I’ve been giving a projection of hospitalisations looking ahead 10 days and then plotting the actual admissions as we get them reported. I’ve been assuming 3.1% admissions in recent projections (I adjust this from time to time). Here’s how things are looking.

I’m expecting daily admissions to peak at about 165 per day within the next week or so. That would be 7,455 admissions per week. However, note that 0.3% either way could have a significant impact with admissions being as high as 8155 per week or as low as 6755. Whilst such numbers would put strain on the NHS they are within what the health service expects to be able to cope with and significantly down on the numbers were were seeing during the first and second waves (as well as much lower than the worst case projections for the summer).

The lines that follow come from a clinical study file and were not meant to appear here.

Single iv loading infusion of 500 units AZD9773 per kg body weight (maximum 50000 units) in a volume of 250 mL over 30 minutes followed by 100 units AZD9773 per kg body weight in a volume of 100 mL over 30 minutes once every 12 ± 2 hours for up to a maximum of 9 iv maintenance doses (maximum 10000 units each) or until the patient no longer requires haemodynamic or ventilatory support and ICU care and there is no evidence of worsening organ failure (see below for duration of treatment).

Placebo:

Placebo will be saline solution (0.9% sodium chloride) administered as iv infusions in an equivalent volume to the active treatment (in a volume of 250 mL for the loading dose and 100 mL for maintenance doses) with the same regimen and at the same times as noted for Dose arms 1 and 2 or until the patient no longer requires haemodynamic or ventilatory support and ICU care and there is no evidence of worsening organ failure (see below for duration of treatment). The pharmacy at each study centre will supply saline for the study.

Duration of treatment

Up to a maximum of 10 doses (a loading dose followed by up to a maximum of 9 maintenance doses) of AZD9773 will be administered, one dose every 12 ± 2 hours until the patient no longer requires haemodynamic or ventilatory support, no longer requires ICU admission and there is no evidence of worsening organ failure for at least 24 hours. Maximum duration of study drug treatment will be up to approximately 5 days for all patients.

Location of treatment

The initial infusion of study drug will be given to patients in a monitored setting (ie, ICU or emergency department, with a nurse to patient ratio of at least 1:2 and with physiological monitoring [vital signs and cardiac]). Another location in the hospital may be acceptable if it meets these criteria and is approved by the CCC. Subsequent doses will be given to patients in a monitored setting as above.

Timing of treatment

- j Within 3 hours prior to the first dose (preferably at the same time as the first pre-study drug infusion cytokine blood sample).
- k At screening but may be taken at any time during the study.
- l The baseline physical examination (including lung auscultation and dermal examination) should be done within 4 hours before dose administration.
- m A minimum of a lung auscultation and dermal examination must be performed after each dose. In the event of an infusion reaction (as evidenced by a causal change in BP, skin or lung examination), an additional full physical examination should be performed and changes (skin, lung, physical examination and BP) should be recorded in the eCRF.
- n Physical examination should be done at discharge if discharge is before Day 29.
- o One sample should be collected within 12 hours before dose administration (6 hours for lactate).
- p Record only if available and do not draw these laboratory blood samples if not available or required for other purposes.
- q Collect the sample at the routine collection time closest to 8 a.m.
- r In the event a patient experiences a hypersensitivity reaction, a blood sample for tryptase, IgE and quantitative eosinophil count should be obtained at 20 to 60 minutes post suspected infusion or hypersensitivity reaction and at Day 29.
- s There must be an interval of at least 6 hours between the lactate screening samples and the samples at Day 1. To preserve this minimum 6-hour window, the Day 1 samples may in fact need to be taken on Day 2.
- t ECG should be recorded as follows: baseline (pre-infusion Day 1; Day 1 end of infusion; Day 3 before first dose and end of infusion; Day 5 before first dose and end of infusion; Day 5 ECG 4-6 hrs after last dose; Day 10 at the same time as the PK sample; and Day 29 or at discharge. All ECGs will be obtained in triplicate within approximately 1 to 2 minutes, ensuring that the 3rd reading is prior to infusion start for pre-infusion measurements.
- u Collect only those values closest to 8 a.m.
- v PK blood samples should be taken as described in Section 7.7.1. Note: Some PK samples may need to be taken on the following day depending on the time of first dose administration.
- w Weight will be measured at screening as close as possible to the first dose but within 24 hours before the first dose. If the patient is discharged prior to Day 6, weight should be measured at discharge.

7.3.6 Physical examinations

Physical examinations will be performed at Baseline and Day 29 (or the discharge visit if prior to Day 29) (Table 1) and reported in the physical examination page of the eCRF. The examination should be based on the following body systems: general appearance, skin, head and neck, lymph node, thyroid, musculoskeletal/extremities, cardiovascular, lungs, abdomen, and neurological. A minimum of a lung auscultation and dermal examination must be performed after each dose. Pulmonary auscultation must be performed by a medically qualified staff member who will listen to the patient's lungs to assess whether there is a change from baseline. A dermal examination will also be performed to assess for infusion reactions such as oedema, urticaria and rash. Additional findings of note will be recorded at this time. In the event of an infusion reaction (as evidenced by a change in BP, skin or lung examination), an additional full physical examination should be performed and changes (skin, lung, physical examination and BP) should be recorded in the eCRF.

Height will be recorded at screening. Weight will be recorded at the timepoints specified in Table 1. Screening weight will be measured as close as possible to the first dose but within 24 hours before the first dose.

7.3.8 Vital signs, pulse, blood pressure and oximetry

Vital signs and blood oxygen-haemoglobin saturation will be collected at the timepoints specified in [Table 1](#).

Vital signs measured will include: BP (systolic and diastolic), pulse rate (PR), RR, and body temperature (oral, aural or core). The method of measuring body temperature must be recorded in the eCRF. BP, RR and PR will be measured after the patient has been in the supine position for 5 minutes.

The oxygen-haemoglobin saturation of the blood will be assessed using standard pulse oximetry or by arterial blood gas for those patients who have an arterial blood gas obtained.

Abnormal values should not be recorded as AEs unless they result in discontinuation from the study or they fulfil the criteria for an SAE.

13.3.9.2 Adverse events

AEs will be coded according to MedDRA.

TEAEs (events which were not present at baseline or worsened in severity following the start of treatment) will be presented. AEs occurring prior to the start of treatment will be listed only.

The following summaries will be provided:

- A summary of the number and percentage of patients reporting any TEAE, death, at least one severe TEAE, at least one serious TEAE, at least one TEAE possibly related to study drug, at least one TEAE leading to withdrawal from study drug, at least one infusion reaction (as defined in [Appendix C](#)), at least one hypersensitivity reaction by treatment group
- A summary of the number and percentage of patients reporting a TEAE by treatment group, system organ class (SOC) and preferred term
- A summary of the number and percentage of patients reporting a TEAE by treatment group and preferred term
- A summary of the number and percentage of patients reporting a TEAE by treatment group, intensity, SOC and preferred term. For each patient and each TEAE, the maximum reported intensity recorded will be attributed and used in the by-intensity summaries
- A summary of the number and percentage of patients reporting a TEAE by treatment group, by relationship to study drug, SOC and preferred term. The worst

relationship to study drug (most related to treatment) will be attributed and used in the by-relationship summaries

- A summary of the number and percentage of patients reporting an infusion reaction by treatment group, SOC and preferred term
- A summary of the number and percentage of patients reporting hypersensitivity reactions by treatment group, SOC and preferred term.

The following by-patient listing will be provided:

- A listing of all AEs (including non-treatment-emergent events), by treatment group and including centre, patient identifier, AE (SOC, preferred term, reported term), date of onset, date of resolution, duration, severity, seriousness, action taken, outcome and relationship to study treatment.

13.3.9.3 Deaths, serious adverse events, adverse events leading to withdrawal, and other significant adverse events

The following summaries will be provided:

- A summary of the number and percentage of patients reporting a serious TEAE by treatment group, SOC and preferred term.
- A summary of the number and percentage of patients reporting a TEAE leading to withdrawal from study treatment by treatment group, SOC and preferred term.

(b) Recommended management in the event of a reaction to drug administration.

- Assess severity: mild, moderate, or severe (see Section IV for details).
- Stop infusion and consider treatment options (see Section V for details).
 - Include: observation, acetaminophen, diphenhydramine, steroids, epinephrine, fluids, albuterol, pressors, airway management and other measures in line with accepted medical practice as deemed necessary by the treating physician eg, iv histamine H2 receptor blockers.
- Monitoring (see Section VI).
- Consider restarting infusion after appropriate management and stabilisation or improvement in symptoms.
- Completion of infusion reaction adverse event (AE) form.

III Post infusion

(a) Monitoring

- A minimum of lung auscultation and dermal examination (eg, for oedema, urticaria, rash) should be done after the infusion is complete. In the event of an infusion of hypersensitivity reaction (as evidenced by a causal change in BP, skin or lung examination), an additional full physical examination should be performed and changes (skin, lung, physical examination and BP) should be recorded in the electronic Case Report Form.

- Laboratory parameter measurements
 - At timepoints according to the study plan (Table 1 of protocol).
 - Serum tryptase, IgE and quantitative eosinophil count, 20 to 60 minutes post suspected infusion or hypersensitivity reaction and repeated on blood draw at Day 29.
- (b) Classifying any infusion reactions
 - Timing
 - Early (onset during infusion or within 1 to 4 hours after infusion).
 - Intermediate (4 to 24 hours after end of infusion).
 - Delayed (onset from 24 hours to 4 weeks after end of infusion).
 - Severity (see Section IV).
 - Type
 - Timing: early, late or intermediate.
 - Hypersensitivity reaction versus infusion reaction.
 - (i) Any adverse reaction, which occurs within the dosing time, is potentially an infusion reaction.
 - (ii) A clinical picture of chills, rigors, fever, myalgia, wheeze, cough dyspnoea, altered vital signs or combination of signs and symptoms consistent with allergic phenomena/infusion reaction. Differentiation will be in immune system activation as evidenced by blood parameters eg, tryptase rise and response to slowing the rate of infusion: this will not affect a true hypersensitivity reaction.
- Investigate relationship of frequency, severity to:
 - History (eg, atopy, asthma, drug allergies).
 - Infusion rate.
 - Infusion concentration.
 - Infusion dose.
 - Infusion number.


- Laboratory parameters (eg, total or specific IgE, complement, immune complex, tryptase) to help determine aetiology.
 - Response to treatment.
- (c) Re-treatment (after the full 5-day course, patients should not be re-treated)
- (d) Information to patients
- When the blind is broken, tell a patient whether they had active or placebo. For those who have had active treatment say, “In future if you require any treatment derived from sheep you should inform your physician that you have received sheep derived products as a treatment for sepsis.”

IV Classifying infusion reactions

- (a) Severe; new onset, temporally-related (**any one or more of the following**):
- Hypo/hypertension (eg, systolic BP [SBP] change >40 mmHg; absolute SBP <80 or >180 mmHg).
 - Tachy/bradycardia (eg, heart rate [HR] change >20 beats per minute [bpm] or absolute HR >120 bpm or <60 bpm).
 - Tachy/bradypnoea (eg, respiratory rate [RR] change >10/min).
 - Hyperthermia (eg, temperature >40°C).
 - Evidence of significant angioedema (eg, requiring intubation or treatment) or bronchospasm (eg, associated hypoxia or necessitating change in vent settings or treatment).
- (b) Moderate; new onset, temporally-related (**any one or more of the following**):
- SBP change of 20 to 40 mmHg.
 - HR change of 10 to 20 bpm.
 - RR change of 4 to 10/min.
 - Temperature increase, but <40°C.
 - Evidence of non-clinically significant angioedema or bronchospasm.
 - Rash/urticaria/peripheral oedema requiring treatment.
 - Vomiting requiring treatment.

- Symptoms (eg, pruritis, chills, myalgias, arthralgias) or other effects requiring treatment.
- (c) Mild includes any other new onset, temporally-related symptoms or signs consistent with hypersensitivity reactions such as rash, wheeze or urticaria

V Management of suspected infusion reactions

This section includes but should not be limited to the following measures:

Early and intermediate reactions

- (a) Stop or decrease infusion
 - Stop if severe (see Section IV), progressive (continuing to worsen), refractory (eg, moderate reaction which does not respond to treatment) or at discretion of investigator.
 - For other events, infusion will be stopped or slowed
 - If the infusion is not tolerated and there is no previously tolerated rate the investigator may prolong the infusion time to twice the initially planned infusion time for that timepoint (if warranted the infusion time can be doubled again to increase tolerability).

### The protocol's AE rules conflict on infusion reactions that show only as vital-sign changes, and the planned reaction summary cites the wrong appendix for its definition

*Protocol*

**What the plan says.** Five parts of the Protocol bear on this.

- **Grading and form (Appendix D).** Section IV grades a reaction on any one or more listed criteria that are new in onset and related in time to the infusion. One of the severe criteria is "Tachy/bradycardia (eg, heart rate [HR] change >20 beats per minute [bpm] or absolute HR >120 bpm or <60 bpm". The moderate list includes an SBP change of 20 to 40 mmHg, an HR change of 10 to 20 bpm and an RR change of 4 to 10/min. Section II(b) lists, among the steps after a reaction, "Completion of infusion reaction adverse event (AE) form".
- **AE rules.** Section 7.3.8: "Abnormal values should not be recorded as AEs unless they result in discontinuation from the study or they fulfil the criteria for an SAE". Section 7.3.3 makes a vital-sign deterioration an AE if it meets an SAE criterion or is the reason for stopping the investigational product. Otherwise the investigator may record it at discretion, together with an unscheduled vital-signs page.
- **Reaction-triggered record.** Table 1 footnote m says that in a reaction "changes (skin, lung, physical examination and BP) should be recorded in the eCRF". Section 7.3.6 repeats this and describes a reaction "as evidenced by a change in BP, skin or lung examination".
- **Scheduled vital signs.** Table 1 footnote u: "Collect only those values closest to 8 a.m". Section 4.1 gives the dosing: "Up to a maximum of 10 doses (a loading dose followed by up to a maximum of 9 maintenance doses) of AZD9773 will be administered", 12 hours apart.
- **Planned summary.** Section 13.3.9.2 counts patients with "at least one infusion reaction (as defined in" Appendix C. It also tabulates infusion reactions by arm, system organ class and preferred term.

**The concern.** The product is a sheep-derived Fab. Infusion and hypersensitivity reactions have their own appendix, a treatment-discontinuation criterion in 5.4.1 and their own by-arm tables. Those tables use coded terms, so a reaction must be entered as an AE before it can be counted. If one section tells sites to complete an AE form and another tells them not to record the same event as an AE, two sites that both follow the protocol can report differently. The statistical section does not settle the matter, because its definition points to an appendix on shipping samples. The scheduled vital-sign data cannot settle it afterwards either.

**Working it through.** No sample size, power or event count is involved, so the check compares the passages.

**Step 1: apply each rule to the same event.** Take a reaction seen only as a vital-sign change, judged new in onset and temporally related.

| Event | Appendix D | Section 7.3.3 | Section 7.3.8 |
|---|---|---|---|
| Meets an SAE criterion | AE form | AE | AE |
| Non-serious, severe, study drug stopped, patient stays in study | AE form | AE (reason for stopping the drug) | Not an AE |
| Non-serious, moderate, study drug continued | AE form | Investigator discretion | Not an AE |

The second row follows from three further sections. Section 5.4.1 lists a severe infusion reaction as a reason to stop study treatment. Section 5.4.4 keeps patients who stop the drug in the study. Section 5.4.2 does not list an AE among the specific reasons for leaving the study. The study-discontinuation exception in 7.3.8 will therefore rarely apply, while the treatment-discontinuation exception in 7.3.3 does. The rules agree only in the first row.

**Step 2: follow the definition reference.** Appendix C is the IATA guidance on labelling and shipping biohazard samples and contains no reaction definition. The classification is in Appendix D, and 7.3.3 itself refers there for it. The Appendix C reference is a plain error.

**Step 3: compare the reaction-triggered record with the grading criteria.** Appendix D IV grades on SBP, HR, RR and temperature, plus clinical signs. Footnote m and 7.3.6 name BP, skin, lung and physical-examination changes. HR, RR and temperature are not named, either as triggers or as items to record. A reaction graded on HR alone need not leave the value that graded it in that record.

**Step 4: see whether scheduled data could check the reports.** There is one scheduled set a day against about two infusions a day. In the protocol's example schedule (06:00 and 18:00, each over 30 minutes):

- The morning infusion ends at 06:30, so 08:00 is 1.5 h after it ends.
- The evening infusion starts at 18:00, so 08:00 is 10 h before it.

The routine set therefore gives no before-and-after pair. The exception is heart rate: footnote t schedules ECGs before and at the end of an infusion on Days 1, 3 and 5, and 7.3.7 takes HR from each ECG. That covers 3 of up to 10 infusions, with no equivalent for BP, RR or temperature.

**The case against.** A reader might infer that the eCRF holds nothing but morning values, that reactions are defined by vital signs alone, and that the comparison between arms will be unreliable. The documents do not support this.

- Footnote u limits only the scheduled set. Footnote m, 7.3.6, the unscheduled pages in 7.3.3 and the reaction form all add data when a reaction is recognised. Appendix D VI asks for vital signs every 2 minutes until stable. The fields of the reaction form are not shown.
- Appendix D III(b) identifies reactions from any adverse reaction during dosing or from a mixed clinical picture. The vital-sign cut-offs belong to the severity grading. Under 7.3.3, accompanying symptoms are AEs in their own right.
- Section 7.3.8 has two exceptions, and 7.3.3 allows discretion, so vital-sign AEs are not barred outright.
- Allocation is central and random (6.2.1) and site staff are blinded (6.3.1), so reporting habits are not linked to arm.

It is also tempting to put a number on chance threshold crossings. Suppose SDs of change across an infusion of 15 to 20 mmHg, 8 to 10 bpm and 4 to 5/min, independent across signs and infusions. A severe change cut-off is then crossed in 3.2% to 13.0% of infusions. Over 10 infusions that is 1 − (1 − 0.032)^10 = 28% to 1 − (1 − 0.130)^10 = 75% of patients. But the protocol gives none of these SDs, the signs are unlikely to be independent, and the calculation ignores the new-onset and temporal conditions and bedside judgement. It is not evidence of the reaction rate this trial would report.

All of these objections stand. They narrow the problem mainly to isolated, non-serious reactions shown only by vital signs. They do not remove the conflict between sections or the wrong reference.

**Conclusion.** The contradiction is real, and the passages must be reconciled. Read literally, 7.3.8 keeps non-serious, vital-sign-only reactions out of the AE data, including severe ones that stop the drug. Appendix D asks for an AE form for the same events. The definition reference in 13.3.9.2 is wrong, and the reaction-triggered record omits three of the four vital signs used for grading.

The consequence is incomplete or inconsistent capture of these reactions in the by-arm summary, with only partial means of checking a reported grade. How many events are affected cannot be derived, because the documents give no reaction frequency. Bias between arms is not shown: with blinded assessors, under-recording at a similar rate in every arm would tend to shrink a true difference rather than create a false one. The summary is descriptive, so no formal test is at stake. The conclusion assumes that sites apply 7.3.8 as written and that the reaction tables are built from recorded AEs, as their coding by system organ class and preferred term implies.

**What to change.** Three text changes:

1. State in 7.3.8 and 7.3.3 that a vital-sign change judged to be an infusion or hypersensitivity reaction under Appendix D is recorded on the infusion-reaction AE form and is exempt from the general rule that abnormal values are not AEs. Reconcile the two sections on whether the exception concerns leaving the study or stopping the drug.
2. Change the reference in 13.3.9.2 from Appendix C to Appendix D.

Another consideration to take into account is the impact that re-opening has already had.  Through August, churches moved to a greater level of re-opening and there were a variety of approaches to this with some continuing to require or strongly encourage ongoing NPIs among their attendees whilst others were more relaxed about moving more quickly to normality.  I did a quick poll on twitter this morning among my followers with the following results.

First of all, my followers appear to be fairly evenly divided between those that have been requiring ongoing face-mask wearing at church though a majority have been meeting already without a face maks requirement and with singing happening.